Labour's Hilary Benn pressed George Osborne over the government's anti-radicalisation plans in a cool, calm and methodical examination not normally seen at Prime Minister's Questions (PMQs) on 17 June.

The shadow foreign secretary asked the Chancellor, who was standing in for David Cameron at the dispatch box, what his administration was doing to prevent young people from Britain travelling to Iraq and Syria.

"Can he confirm whether the government now has an agreement in place with all of the airlines to raise alerts when unaccompanied minors travel to known Syrian routes and that our police are being notified by the Turkish authorities when British citizens arrive at transit points to Syria?" he probed.

The query came after Dewsbury teenager Talha Asmal, 17, reportedly became Britain's youngest suicide bomber after detonating a device in Iraq. Asmal's family claimed that he was groomed online by Islamic State (Isis) recruiters.

But despite the serious nature of the question, Osborne could not resist making a party-political quip. The Chancellor joked that he was "extremely" pleased to see that there is no Benn in Labour's leadership contest but "plenty of Bennites".

The remark was a reference to Jeremy Corbyn's left-wing leanings, an ideological stance similar to Hillary's late father and former Labour minister Tony.

Gag deployed, Osborne then answered Benn's question. The Chancellor said "everyone was shocked" by the news of Asmal's alleged crime and argued that the government is taking "a number of steps" to tackle radical extremism in the UK.

Osborne explained that the authorities are working with "schools, mosques and other community institutions" and claimed the government also needs "to make sure that our security and intelligence services have the powers they need to track people who are trying to get back into this country."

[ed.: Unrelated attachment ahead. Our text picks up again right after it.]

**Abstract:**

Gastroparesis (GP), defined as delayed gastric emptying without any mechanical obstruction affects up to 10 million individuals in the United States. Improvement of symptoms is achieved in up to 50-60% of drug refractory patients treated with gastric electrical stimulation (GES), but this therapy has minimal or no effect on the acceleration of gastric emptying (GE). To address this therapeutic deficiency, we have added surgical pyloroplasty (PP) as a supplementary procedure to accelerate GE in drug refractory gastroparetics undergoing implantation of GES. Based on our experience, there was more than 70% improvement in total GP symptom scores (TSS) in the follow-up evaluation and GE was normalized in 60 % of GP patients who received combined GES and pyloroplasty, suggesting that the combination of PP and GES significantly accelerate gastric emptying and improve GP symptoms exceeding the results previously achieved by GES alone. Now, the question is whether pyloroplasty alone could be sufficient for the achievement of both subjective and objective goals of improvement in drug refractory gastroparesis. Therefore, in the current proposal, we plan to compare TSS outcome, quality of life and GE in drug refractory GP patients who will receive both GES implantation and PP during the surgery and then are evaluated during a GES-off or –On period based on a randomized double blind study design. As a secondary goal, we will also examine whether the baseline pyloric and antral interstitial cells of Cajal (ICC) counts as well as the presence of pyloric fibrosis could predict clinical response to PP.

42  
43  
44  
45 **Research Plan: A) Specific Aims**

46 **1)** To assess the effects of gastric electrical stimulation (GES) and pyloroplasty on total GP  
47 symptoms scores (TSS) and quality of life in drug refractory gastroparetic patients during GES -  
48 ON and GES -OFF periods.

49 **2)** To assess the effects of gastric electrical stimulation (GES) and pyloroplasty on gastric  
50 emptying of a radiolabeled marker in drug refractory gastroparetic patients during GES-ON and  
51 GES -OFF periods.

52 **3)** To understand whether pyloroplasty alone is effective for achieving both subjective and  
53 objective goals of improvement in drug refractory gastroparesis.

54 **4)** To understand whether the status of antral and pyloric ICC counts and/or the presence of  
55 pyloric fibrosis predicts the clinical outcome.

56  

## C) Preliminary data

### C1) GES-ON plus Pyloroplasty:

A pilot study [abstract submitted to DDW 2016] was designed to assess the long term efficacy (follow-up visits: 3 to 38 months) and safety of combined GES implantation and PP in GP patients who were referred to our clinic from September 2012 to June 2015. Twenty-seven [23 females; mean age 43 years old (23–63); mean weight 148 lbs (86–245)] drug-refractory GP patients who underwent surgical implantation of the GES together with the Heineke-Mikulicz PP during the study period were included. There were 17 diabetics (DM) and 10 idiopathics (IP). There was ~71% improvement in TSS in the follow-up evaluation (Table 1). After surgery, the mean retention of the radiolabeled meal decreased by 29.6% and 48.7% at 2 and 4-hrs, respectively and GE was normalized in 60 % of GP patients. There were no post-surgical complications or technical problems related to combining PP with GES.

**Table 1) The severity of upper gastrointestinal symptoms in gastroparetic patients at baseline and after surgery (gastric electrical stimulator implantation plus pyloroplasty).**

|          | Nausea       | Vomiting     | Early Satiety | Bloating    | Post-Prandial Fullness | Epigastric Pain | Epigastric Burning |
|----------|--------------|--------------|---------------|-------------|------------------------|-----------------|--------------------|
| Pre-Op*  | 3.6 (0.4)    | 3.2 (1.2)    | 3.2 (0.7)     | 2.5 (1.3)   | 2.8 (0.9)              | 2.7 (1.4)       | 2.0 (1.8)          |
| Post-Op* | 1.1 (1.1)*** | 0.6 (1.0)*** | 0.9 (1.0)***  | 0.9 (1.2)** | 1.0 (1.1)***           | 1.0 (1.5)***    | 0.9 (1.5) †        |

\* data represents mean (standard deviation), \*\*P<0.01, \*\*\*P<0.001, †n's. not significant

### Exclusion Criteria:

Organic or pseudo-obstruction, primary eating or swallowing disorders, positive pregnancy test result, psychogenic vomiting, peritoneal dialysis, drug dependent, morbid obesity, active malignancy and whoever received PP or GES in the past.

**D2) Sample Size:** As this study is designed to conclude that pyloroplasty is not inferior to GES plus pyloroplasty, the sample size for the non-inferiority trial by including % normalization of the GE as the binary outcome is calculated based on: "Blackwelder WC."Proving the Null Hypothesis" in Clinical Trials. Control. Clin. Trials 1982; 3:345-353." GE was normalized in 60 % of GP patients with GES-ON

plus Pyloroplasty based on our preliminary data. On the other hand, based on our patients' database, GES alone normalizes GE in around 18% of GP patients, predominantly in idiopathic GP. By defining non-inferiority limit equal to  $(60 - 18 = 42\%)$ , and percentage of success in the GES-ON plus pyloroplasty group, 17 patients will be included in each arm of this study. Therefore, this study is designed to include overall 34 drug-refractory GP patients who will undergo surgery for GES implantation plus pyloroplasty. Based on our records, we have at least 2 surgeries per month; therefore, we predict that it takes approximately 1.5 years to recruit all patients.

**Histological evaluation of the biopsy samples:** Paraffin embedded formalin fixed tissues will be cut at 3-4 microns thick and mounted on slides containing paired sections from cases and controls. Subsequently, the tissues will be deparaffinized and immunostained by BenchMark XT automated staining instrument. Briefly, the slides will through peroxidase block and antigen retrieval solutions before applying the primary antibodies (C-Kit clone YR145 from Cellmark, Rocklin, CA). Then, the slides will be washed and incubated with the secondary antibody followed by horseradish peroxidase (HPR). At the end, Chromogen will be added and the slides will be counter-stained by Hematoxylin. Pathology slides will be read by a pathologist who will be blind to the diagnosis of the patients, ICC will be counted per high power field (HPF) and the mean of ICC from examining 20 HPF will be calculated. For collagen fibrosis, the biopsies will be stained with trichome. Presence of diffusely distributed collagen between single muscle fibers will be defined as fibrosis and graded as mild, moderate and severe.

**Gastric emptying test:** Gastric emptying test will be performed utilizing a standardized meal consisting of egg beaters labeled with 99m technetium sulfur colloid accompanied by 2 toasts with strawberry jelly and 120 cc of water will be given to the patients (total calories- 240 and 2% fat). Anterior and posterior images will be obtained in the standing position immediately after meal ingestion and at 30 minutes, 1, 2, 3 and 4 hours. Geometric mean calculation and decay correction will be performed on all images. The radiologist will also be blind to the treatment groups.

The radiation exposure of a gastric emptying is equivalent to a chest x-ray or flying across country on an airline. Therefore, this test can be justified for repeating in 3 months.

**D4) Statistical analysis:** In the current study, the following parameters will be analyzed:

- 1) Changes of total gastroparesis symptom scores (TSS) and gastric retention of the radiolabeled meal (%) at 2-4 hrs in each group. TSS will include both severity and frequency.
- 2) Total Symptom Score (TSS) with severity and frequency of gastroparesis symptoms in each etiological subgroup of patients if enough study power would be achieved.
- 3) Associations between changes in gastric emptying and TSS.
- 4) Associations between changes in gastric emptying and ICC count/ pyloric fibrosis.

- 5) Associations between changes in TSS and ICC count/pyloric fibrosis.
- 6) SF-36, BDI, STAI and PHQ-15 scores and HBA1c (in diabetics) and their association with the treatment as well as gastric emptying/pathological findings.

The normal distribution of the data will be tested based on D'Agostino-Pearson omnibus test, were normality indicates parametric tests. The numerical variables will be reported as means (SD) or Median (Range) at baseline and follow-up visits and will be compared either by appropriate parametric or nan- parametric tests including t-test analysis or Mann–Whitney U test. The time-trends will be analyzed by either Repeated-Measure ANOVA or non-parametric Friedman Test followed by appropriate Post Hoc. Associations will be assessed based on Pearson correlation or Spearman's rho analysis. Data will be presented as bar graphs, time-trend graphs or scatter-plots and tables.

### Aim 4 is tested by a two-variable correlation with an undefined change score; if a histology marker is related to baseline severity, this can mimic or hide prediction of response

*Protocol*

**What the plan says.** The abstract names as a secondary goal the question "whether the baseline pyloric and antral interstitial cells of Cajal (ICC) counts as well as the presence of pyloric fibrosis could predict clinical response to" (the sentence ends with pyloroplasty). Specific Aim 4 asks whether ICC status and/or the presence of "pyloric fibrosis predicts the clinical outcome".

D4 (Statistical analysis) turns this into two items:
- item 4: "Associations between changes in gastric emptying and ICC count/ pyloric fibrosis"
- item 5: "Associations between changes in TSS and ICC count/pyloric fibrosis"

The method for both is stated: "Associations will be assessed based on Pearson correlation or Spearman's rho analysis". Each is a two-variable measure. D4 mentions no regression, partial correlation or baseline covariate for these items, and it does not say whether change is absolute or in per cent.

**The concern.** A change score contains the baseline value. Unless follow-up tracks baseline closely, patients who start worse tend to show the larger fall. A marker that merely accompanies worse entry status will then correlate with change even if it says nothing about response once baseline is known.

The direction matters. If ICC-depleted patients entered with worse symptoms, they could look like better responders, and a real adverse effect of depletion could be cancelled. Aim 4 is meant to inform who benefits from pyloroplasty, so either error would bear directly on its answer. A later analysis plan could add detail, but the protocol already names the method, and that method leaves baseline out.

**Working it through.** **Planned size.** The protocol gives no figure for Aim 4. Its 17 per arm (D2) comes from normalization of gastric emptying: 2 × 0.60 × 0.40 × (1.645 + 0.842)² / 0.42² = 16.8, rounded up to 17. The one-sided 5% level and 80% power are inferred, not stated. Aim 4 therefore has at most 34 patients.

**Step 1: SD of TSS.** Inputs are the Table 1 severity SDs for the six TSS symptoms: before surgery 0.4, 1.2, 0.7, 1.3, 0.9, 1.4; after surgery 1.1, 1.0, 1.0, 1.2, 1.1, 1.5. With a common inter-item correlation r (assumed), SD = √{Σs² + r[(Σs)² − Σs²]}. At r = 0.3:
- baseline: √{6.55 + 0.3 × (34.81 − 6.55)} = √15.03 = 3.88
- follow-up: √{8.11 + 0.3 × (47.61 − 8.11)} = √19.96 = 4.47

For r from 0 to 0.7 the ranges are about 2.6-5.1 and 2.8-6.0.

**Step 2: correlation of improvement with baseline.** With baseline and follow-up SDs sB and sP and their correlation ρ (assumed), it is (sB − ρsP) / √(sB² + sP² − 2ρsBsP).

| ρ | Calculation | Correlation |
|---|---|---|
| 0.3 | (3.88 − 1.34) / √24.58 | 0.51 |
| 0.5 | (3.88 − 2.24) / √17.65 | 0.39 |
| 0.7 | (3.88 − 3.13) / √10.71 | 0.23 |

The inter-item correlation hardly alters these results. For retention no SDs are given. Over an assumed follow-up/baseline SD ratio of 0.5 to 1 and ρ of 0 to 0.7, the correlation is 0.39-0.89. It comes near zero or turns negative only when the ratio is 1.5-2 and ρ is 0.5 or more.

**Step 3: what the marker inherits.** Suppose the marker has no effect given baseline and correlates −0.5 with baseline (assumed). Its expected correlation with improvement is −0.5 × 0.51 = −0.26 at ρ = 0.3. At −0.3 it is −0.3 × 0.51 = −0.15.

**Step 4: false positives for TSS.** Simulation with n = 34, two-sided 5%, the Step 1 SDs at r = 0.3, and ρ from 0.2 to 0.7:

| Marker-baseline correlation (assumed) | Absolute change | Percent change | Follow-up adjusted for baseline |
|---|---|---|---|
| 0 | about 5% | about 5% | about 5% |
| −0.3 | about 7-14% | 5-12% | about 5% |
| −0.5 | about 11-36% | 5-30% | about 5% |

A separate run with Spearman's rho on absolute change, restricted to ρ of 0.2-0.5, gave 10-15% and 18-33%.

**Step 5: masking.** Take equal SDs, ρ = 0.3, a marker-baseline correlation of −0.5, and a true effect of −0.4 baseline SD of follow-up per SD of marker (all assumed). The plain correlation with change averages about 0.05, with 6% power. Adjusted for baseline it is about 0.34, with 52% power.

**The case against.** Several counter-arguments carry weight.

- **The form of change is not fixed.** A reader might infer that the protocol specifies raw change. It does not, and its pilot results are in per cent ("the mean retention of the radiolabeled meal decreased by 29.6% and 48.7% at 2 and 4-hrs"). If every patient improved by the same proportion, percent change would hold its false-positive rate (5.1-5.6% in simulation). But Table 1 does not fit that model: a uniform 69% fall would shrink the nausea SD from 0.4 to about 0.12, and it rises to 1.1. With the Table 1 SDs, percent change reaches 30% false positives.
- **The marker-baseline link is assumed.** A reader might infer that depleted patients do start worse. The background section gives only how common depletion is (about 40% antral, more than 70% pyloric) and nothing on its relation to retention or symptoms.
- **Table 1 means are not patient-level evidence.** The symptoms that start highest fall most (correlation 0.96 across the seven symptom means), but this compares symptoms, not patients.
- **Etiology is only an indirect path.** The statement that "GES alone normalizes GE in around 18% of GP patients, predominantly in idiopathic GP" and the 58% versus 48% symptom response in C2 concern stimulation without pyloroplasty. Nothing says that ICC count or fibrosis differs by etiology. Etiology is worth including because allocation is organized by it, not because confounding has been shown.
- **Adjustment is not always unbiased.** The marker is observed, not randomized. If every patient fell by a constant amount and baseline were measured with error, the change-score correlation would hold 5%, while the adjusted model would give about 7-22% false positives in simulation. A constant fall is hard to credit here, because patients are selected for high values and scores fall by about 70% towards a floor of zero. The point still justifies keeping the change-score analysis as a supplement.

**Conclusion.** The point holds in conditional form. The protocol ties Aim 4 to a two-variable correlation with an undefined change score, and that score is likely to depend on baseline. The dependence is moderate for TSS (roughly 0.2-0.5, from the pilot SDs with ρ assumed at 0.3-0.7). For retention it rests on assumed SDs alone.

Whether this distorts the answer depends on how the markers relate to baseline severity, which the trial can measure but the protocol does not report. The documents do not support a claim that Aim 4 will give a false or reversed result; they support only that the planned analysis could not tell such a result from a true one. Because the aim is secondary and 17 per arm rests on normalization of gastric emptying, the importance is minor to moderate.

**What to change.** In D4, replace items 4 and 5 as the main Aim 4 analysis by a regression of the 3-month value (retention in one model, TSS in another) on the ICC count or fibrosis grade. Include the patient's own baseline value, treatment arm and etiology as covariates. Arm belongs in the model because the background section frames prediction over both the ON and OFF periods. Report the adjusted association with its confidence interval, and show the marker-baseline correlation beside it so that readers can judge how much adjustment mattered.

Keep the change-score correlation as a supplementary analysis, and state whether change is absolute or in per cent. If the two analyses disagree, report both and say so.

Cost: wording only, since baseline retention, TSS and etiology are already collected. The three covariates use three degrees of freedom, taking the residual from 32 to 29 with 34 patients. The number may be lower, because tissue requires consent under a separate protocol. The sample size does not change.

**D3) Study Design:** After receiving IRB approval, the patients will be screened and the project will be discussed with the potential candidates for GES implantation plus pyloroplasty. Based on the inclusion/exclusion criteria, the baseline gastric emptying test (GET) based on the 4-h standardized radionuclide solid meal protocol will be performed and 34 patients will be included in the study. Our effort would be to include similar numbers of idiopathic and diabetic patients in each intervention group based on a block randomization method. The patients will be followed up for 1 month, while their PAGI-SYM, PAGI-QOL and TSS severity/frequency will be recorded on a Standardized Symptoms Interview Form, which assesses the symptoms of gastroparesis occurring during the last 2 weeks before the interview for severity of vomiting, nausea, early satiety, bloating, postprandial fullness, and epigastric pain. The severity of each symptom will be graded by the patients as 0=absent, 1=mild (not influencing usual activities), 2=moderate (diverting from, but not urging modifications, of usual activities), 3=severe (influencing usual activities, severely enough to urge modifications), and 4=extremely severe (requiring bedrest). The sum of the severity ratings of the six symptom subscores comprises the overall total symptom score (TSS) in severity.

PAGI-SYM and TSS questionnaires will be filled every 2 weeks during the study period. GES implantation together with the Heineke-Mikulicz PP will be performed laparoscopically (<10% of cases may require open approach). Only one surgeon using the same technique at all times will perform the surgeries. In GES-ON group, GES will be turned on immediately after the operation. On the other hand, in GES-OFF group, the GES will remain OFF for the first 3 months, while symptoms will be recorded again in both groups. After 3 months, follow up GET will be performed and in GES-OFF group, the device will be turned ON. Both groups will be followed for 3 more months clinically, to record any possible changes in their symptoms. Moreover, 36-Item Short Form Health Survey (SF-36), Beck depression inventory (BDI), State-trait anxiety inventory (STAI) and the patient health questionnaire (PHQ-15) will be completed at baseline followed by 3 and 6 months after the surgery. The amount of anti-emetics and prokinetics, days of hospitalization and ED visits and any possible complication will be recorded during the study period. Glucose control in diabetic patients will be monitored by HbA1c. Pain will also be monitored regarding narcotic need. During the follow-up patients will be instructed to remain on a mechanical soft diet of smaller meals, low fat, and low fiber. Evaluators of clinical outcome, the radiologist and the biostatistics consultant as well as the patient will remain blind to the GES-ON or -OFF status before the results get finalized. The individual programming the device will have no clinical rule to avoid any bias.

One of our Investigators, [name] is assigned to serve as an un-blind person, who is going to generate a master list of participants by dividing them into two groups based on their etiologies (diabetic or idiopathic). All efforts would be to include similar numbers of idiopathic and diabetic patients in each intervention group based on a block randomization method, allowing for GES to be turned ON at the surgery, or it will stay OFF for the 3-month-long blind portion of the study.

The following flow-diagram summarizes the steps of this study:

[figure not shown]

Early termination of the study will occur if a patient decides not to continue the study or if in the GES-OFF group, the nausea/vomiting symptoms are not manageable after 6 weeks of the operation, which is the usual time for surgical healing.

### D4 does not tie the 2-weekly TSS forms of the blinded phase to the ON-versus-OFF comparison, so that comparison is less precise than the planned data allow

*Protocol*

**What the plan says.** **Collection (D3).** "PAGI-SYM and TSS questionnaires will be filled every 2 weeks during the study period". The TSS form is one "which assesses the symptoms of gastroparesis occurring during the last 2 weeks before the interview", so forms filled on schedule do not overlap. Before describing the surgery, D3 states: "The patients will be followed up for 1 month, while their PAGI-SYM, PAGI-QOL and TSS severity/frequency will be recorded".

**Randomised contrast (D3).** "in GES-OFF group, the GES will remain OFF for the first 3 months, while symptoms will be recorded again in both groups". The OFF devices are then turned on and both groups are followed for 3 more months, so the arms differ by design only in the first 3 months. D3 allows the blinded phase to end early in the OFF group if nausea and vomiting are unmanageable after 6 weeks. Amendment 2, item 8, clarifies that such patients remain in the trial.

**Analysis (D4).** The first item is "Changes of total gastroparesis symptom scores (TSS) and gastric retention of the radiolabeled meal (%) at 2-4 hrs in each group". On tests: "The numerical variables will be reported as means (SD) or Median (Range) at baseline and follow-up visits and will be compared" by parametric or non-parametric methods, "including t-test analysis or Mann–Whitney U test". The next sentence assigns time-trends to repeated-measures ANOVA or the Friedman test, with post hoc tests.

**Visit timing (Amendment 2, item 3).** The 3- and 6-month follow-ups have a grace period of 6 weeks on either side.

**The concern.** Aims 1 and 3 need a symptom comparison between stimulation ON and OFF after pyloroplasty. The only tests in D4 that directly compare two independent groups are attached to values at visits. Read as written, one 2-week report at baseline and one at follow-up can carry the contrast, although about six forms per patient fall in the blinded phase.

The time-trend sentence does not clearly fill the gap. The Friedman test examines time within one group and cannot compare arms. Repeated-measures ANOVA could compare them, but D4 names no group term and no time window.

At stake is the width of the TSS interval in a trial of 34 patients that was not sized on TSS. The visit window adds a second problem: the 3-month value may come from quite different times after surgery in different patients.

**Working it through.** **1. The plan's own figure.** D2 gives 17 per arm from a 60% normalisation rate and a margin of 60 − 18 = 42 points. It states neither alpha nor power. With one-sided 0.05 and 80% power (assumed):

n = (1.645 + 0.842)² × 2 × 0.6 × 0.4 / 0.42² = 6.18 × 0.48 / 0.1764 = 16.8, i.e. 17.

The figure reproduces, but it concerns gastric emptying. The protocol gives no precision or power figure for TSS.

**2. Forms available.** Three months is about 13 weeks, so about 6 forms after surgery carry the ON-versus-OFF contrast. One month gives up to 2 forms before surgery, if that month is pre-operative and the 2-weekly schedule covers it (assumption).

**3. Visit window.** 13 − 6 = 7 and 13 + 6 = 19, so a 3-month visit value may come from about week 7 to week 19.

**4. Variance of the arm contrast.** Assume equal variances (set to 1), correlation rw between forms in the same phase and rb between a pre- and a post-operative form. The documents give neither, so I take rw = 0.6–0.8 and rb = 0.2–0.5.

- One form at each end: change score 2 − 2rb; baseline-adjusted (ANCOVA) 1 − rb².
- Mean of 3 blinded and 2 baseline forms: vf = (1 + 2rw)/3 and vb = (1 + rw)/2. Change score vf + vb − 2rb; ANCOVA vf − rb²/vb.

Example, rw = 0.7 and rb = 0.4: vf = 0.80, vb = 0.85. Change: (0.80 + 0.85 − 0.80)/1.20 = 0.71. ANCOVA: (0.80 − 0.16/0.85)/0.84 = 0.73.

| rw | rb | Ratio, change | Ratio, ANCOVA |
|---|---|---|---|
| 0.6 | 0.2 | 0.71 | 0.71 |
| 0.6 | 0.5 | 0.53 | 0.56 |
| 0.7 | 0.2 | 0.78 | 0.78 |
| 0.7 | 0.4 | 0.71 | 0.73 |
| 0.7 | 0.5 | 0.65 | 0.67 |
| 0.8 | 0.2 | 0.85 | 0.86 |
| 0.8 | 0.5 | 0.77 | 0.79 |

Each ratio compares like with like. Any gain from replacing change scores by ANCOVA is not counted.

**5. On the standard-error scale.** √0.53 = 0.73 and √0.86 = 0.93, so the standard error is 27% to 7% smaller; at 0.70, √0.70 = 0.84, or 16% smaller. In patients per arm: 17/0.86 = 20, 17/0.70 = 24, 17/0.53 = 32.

An assured Benn said the House of Commons should get an update on the airline agreement and "noted that [Osborne] wasn't able to respond to the question on Turkish authorities".

He added: "We know that for some time there has been a growing number of people who have been groomed to travel to Syria and Iraq. Last November, the Intelligence and Security Committee criticised the government for not giving the Prevent programme sufficient priority and concluded that 'counter-radicalisation programmes are not working', why does he think this is?"

But Osborne hit back and said that he did not accept all of the conclusions from the committee's report, arguing that under Labour there was a "confusion between the programmes that supported integration and those programmes that tried to prevent radical extremism".

The Chancellor also noted that the government had introduced a statutory duty on public institutions to implement the counter-terrorism Prevent strategy. "We need to do more in these communities to prevent this radicalisation from taking place in the first place," he added.

The SNP, now the third largest party in the Commons with 56 MPs, concentrated their focus on the delayed Chilcot Inquiry into the Iraq War. Angus Robertson MP, the leader of the nationalists in Westminster, said that the delays to the report are a "democratic outrage".

"I asked the Chancellor if he felt a moral and political responsibility for getting to the bottom of this calamitous war and its consequences," Robertson said.

"This inquiry needs to be published in full – and as a matter of urgency. Abandoning it would be wholly unacceptable. Answers are long overdue, and the continued delays to the publication of this report are a democratic outrage."